In a Post-Brexit World, Global Ecommerce Needs Global Tech

As seen on Retail Bulletin.

For smart retailers, Brexit is seen as just another little earthquake in a world that generates a new and usually unforeseen challenge almost daily. It is these companies that have already recognised early the opportunities available from trading online outside home territory. For some, it has been the making of them; their brands at home are running out of growth, while the appetite for their products in the US and Asia has in some cases surpassed home volumes.</p align=”justify”>

Clearly, this means there is room for more UK companies to become true global traders. One in 10 (10.8%) UK companies export, according to the most recent figures from the Office for National Statistics (ONS). Exclude financial companies and this increases to 15.3%.</p align=”justify”>

However, many of these organisations proceeded to expand globally with a certain naivety, that home-grown messaging, positioning, systems, processes and logistics would work abroad. The major missing component is a scalable and flexible trading platform able to understand the nuances of local markets and respond accordingly, to differences in customer expectations, fulfilment and delivery, and tax and regulation. And the infrastructure to support, with the cloud being the only credible platform for flexible, distributed, available and secure global commerce.</p align=”justify”>

The harsh truth

The harsh truth is that most retail ecommerce websites are not fit for global trading, in terms of their page load speeds, product availability and international customer service capabilities. Many global sites are simply the poor relations of a domestic master site.</p align=”justify”>

The harsh truth is that most retail ecommerce websites are not fit for global trading in terms of their page load speeds, product availability and international customer services capabilities

Simply “making do”

Companies for whom non-UK trading is less than 5% of turnover, or whose customers will put up with an inadequate service because the goods they are buying are so hugely in demand, might find this an acceptable compromise. But consider that some retailers have seen their businesses grow explosively with each country extension, until over half their turnover is coming from outside the UK, and in some cases, more than half their profit. ‘Making do’ with a substandard ecommerce experience does not seem as appealing any more.</p align=”justify”>

As retailers expand internationally, reputational consistency is key to maintaining brand image. Inconsistency of page speeds, availability and service will not reinforce their growing global reach – especially in a climate of spiky demand. Get the online customer experience wrong and organisations are faced with a huge potential loss of immediate and forward income, as well as smaller than possible basket sizes.</p align=”justify”>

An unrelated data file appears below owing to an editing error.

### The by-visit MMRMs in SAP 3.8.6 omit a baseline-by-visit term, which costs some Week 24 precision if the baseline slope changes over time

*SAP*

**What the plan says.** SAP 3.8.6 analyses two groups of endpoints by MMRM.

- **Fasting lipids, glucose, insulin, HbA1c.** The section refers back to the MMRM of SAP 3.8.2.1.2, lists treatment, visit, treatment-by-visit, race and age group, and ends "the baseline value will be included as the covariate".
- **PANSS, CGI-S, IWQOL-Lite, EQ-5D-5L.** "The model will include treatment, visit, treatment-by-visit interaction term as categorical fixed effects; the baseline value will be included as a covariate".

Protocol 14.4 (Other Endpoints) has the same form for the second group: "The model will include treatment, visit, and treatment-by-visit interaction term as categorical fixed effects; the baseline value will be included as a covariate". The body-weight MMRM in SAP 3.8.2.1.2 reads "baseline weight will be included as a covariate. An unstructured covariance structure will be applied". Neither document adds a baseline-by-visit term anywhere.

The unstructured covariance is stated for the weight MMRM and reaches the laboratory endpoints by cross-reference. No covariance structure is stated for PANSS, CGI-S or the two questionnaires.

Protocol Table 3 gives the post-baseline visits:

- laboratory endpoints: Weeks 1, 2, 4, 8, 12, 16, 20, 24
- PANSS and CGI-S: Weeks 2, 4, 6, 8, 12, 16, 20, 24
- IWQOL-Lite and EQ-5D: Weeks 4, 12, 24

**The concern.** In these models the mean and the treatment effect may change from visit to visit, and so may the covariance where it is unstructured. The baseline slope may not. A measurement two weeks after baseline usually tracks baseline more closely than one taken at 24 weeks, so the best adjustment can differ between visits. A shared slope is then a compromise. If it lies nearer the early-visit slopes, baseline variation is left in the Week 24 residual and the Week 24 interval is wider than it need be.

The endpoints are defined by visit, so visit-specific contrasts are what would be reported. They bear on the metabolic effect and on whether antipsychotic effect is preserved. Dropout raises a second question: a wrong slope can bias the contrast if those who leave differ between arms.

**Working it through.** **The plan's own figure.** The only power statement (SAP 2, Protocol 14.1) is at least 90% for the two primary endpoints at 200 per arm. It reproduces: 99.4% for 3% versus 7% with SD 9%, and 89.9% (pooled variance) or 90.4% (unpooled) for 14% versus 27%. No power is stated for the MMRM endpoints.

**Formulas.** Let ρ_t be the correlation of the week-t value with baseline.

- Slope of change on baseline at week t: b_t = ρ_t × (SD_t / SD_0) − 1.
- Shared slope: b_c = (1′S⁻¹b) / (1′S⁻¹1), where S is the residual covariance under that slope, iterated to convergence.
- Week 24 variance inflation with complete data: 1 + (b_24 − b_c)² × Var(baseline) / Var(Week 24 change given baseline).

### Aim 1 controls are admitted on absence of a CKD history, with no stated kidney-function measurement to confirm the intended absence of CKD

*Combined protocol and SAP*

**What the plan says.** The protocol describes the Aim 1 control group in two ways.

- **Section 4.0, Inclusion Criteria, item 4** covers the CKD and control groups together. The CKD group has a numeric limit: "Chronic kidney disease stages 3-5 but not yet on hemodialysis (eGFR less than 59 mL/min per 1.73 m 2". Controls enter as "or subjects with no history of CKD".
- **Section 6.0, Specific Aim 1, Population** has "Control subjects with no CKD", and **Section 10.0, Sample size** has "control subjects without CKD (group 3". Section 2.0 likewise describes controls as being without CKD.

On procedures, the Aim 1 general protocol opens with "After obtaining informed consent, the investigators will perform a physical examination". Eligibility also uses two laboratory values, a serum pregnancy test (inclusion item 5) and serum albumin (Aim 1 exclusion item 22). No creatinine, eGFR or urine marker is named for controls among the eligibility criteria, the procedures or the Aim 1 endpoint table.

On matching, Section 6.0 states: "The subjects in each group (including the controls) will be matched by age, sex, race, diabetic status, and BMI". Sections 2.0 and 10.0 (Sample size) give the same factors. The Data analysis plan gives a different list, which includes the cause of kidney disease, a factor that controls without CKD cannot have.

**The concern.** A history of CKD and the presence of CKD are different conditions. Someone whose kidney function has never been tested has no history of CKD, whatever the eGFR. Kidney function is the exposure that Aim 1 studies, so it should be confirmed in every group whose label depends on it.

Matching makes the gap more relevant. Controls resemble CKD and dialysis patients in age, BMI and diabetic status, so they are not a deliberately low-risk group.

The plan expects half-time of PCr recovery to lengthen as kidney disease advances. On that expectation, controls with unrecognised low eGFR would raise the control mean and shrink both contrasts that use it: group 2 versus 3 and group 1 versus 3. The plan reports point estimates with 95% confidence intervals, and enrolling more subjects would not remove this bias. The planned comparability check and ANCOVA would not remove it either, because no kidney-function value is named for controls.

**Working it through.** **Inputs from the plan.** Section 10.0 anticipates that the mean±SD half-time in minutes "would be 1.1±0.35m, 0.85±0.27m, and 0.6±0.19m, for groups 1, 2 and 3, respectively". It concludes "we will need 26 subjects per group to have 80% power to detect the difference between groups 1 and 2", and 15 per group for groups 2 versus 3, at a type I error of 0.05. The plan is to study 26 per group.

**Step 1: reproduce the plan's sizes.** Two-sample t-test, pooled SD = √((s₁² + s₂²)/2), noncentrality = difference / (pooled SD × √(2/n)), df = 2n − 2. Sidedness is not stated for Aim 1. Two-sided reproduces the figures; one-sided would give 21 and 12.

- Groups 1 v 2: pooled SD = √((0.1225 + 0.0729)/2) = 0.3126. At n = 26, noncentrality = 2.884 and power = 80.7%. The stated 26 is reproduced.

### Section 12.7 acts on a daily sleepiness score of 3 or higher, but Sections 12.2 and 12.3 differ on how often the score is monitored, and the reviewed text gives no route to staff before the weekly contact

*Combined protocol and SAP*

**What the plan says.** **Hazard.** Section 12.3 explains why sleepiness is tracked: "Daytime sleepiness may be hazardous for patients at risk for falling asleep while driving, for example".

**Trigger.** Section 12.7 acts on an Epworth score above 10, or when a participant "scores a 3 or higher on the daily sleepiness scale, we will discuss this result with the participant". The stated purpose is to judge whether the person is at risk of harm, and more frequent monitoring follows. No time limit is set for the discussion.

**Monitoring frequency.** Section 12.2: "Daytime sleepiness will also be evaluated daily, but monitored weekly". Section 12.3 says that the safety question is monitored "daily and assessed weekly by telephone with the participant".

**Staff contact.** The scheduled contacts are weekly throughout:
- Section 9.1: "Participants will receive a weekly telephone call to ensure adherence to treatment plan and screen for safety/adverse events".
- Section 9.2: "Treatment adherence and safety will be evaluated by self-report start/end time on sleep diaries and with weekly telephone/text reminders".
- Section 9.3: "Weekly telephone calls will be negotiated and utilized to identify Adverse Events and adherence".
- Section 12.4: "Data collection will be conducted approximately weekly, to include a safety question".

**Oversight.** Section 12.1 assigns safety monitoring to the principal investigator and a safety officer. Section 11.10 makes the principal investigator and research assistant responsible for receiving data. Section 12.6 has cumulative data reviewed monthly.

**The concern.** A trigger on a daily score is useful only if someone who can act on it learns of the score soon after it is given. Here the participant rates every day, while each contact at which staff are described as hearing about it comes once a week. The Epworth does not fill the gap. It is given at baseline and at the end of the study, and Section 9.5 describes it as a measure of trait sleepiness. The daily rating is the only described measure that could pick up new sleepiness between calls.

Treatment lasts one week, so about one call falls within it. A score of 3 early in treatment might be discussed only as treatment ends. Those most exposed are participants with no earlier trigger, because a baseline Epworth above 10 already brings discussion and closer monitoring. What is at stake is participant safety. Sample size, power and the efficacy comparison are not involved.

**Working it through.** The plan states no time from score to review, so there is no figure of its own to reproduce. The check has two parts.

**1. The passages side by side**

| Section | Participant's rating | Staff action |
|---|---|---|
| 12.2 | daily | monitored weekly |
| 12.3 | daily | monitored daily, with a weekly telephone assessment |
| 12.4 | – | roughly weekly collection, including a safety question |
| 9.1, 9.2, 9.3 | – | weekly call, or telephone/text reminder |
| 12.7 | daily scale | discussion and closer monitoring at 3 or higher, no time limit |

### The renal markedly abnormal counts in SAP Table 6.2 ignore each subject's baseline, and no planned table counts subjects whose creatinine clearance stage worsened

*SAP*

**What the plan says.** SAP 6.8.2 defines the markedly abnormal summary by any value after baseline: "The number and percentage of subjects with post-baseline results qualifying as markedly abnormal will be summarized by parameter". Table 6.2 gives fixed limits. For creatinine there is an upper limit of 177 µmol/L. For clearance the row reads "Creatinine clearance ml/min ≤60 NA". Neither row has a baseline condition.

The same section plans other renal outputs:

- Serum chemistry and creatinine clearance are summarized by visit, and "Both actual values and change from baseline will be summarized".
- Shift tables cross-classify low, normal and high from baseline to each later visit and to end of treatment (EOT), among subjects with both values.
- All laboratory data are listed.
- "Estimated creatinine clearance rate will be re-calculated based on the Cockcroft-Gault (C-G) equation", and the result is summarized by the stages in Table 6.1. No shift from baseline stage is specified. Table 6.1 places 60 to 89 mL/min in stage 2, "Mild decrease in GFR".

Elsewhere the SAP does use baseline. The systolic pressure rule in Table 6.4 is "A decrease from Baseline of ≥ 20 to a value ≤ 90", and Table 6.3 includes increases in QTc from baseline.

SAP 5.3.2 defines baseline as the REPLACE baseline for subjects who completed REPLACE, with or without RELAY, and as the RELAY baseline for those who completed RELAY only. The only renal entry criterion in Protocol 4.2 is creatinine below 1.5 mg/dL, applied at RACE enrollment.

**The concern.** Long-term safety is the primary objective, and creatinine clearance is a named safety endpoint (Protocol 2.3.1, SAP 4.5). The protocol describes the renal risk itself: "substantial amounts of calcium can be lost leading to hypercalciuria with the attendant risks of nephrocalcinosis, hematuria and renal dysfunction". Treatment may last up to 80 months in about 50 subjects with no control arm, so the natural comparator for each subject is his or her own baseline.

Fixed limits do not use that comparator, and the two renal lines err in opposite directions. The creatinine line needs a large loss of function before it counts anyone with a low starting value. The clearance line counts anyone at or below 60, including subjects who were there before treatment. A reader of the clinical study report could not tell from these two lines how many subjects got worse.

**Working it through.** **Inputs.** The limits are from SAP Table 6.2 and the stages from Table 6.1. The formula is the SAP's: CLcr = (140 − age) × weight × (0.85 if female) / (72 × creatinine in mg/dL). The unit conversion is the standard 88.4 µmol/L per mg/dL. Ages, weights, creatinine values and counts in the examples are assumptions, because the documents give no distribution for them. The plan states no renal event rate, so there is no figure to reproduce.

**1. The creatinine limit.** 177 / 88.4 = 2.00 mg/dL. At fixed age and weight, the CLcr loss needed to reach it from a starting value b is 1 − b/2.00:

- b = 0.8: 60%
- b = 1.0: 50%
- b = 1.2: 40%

Fixing the problem won’t be easy

However, fixing the problem is not as easy it sounds. The current dominant players in ecommerce platform provision have progressively managed the expectations of their clients down to something that they the vendors can manage, but are simply not fit for global online trading. When new sites are added across new territories, these are usually supported on existing infrastructure. This leads to availability of sub 98%; and bear in mind that 2% downtime, particularly during peak trading periods, can equate to a loss of as much as 5% of the annual revenue opportunity.</p align=”justify”>


Downtime can equate to...


...loss of annual revenue opportunity

A different approach

Forward thinking retailers are taking a different approach, and becoming leaders in ecommerce without owning a conventional heavyweight ecommerce platform. They are moving away from the enterprise IT mentality of predominately ‘buying’ products that are integrated at the top tier with minimal engineering. Digital-first retailers are choosing to own the core of their business; by utilising a microservices architecture that eliminates long-term commitment to a single technology stack, it allows you to plug in best-of-breed cloud services that already exist, and build the ones that you want to differentiate your brand on. Enabling rapid deployment and scalability in new regions and improved fault isolation, microservices mean that you are not limited by the tools offered by ecommerce package vendors.</p align=”justify”>

This enables a retailer trading in 10 countries to adopt a cloud-based approach which will be supported by multiple data centres for both availability as well as redundancy, and can use the cloud to extend easily to a further 10 countries. Availability always achieves the magic four 9s (99.99%) for every site in every territory, and page loads speeds are around two seconds or less, regardless of the limitations of local networks.</p align=”justify”>

This approach is already working for some of the world’s best-known ecommerce retailers, including ASOS. The fashion e-tailer depends on the Black Friday peak for a significant percentage of its annual turnover; there is a cost associated with even the smallest amount of downtime. And ASOS is not alone – as more and more retailers look to embrace their ambitions overseas, they will need a platform that not only projects their brand but manages high-volume transactions 24/7.</p align=”justify”>

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